The Fournier et al. (2014) reading struck me for its reference to a number of projects that have looked to develop networked learning for (apparently) no other reason than that emergent technologies have, well… emerged. (‘[I]nformation and knowledgeable others are readily available at the press of a button for all who are interested in expanding their horizons (2).) This unquestioned technological determinism seems to be a recurring theme in this block.
I’ve been questioning how a connectivist approach to learning – one in which an individual’s engagement and interaction with a distributed learning network is taken to ‘constitute learning’ (Bell, 2011, in Fournier et al. 2014, 2) – can be reconciled with, for example, the phenomenon of ‘lurkers’. Embracing a connectivist approach to education suggests that success should be measured by a certain predetermined level and quality of participation. But this fails to account for individual differences.
Fournier et al. (2014) say that in an open online learning environment ‘the onus is on the learners to organize their learning activities, to match them both to the best technologies to use and to the most suitable persons to communicate with on their social network in order to reach their learning goal [my emphasis]’ (3). But how can achievement be measured reliably if there are, in fact, as many different possible ‘types’ of achievement as there are individual learning goals? This suggests something of a paradox: the aim of a connectivist approach cannot be to achieve, at the same time, a certain level of participation AND every individual’s specific learning goal.
Could it even be possible that the very act of enforcing or, at least, encouraging participation and interaction is the catalyst for lurking?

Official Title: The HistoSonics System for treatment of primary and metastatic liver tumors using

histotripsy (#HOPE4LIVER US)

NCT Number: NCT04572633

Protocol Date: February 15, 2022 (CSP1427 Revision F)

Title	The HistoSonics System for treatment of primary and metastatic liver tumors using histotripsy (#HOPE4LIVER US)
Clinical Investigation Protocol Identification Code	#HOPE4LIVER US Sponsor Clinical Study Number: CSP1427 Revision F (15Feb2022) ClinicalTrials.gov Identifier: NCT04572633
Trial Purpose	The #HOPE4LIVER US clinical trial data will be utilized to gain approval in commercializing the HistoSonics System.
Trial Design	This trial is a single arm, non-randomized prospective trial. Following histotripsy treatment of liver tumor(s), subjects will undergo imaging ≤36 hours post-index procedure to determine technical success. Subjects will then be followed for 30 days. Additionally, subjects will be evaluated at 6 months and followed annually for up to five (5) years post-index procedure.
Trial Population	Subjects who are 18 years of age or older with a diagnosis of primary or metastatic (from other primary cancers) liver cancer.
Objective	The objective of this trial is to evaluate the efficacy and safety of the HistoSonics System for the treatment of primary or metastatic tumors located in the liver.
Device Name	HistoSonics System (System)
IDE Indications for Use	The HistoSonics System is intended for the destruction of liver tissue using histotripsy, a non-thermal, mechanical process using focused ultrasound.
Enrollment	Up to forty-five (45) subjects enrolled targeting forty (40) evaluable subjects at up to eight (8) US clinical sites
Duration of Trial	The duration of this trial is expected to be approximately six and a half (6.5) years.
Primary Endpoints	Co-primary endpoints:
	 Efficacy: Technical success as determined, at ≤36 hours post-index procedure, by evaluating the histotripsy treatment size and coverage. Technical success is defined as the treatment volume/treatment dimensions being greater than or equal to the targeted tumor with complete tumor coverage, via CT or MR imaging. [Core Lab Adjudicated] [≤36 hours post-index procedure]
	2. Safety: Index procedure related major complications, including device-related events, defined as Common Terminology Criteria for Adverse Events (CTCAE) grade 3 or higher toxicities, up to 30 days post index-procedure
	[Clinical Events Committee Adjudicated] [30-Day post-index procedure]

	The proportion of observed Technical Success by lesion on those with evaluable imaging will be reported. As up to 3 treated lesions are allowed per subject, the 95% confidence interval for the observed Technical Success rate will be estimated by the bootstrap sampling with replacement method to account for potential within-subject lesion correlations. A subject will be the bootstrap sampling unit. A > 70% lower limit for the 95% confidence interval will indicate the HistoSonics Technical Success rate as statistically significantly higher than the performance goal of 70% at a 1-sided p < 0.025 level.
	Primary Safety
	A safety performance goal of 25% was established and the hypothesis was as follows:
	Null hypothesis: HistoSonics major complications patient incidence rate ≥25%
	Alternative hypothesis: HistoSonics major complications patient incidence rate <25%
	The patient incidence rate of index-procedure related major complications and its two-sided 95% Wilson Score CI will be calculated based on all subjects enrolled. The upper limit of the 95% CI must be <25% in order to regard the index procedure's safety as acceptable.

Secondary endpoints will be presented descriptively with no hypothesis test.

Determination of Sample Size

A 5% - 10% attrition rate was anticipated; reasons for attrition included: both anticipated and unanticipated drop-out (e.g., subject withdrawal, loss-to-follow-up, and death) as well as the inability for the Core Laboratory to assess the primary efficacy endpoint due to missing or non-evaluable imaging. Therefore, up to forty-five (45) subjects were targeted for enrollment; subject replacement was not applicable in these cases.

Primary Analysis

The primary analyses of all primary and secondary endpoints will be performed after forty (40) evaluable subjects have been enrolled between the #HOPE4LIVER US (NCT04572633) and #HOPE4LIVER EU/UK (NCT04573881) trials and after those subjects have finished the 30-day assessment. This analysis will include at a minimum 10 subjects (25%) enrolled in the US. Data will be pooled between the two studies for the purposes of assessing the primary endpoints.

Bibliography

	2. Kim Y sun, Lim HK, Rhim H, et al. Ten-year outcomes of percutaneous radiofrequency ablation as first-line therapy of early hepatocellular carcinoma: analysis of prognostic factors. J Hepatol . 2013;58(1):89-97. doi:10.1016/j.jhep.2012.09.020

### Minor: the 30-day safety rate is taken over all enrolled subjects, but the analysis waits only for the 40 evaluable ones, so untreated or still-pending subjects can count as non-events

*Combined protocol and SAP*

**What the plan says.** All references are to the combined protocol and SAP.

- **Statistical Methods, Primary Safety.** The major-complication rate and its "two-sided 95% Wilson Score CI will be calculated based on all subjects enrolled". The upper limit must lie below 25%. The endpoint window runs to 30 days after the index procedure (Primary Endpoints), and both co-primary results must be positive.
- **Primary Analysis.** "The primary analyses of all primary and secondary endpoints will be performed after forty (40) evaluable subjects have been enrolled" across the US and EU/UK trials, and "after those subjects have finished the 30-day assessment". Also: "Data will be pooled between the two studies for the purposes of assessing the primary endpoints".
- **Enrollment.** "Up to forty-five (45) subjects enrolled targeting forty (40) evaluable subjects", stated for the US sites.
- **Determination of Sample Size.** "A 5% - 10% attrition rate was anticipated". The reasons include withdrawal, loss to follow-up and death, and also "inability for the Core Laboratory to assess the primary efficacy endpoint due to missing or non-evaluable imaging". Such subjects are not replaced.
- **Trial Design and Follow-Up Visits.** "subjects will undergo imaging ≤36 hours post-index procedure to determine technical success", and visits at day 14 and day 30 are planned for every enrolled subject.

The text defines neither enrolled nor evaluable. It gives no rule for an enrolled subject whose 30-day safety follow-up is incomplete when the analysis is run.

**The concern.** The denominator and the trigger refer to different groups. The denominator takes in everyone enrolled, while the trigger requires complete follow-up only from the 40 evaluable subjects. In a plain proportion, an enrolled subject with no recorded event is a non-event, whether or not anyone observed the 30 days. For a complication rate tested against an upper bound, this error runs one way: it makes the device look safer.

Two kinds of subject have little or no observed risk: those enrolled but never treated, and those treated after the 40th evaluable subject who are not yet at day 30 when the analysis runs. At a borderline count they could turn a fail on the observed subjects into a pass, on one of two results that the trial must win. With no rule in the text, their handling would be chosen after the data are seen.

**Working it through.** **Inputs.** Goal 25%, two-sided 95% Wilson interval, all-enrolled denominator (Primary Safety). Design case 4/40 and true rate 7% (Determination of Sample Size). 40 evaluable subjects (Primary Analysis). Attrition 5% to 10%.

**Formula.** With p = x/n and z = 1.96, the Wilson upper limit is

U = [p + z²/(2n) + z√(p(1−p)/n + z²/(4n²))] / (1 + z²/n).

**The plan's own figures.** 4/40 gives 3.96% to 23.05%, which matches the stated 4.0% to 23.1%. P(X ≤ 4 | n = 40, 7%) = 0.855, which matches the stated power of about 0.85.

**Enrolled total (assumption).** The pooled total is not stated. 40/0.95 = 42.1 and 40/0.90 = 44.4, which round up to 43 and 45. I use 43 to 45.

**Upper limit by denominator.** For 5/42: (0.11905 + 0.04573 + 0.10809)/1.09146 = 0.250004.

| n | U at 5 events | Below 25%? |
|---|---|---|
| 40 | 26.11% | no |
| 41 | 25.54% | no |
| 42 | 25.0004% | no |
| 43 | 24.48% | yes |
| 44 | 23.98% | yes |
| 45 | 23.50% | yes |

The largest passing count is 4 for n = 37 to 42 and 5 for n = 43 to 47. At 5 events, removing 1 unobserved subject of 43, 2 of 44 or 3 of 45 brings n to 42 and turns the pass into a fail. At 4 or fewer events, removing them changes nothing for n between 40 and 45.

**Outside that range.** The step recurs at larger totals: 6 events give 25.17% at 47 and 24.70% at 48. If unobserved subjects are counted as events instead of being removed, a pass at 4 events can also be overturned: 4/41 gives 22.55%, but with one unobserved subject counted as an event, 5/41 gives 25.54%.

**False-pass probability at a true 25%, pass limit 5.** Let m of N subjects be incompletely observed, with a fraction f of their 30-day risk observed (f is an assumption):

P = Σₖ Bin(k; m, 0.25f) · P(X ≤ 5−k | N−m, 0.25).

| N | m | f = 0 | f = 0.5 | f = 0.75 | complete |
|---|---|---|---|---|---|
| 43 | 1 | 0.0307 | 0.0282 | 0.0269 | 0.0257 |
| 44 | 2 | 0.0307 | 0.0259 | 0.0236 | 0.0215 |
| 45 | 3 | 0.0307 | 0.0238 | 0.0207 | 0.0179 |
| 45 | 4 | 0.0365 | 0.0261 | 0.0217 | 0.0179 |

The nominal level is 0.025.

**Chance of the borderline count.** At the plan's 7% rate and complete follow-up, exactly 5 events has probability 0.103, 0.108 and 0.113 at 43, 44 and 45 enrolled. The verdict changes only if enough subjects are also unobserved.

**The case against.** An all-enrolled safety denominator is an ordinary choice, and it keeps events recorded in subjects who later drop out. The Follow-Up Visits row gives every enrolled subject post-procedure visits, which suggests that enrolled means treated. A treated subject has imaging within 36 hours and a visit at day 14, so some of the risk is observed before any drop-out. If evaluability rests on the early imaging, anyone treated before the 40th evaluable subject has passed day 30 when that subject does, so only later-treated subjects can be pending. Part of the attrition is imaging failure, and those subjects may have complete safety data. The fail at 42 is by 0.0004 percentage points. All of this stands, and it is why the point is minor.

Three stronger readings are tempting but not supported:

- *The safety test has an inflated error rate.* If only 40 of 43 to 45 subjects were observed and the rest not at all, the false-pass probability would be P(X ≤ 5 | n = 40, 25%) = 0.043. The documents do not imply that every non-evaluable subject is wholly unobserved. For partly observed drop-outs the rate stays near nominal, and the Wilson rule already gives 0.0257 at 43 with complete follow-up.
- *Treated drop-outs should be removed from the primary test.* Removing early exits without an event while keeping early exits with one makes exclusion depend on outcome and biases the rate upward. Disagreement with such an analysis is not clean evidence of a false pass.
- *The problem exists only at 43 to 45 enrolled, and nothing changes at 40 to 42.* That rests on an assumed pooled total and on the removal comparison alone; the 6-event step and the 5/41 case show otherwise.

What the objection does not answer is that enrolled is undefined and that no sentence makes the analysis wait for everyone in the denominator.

This is not to say I don’t believe participatory approaches have their place. Although I am yet to be convinced I am learning from sharing knowledge with my #mscedc peers, I do find the interaction provides motivation to learn. And in the case of #mscedc, the participatory approach is directly aligned to the course topics and aims: to get us to problematise the notion of community in digital education.
It is for this same reason that I believe the MOOC I have been studying for my micro-ethnography (Cross-cultural Competency) could have embraced participatory approaches. If ever there was a MOOC that lent itself to a connectivist approach, surely this was it? Hence my surprise at coming across this message buried in a course announcement:
My micro-ethnography is taking shape and already represents a criticism of the MOOC for ‘silencing’ participants. This is not because I wholeheartedly endorse a connectivist approach but rather because I believe, in this specific case, that not encouraging participants to interact and engage with one another and share their knowledge was a missed opportunity.
Fournier, H., Kop, R. and Durand, G., (2014). Challenges to Research in MOOCs. Journal of Online Learning and Teaching, 10(1), pp.1–15.